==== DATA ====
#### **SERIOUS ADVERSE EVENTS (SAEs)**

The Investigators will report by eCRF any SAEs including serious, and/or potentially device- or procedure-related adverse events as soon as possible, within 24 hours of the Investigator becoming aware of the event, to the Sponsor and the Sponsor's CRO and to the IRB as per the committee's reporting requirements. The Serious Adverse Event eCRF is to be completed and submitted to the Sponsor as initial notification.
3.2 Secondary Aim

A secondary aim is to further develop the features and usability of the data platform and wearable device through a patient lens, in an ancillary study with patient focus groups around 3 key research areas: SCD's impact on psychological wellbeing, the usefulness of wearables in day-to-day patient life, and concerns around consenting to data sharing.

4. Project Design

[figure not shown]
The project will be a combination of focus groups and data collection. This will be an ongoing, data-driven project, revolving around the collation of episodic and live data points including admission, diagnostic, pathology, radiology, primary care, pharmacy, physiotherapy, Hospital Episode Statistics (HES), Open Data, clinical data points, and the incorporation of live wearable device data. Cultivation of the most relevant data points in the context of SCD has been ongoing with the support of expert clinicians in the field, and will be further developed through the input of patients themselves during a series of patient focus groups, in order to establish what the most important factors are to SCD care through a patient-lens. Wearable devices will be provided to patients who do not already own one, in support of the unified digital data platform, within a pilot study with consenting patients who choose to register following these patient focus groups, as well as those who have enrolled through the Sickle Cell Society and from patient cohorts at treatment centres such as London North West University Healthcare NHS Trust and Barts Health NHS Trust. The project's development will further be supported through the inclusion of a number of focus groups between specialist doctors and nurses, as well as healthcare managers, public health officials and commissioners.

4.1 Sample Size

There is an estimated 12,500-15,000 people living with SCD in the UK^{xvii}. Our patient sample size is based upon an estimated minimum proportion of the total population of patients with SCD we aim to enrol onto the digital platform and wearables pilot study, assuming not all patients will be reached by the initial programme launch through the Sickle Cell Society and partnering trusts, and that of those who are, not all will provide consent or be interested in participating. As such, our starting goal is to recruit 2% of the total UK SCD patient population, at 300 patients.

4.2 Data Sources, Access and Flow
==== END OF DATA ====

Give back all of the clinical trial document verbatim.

#### **SERIOUS ADVERSE EVENTS (SAEs)**

The Investigators will report by eCRF any SAEs including serious, and/or potentially device- or procedure-related adverse events as soon as possible, within 24 hours of the Investigator becoming aware of the event, to the Sponsor and the Sponsor's CRO and to the IRB as per the committee's reporting requirements. The Serious Adverse Event eCRF is to be completed and submitted to the Sponsor as initial notification.
3.2 Secondary Aim

A secondary aim is to further develop the features and usability of the data platform and wearable device through a patient lens, in an ancillary study with patient focus groups around 3 key research areas: SCD's impact on psychological wellbeing, the usefulness of wearables in day-to-day patient life, and concerns around consenting to data sharing.

4. Project Design

[figure not shown]
The project will be a combination of focus groups and data collection. This will be an ongoing, data-driven project, revolving around the collation of episodic and live data points including admission, diagnostic, pathology, radiology, primary care, pharmacy, physiotherapy, Hospital Episode Statistics (HES), Open Data, clinical data points, and the incorporation of live wearable device data. Cultivation of the most relevant data points in the context of SCD has been ongoing with the support of expert clinicians in the field, and will be further developed through the input of patients themselves during a series of patient focus groups, in order to establish what the most important factors are to SCD care through a patient-lens. Wearable devices will be provided to patients who do not already own one, in support of the unified digital data platform, within a pilot study with consenting patients who choose to register following these patient focus groups, as well as those who have enrolled through the Sickle Cell Society and from patient cohorts at treatment centres such as London North West University Healthcare NHS Trust and Barts Health NHS Trust. The project's development will further be supported through the inclusion of a number of focus groups between specialist doctors and nurses, as well as healthcare managers, public health officials and commissioners.

4.1 Sample Size

There is an estimated 12,500-15,000 people living with SCD in the UK^{xvii}. Our patient sample size is based upon an estimated minimum proportion of the total population of patients with SCD we aim to enrol onto the digital platform and wearables pilot study, assuming not all patients will be reached by the initial programme launch through the Sickle Cell Society and partnering trusts, and that of those who are, not all will provide consent or be interested in participating. As such, our starting goal is to recruit 2% of the total UK SCD patient population, at 300 patients.

4.2 Data Sources, Access and Flow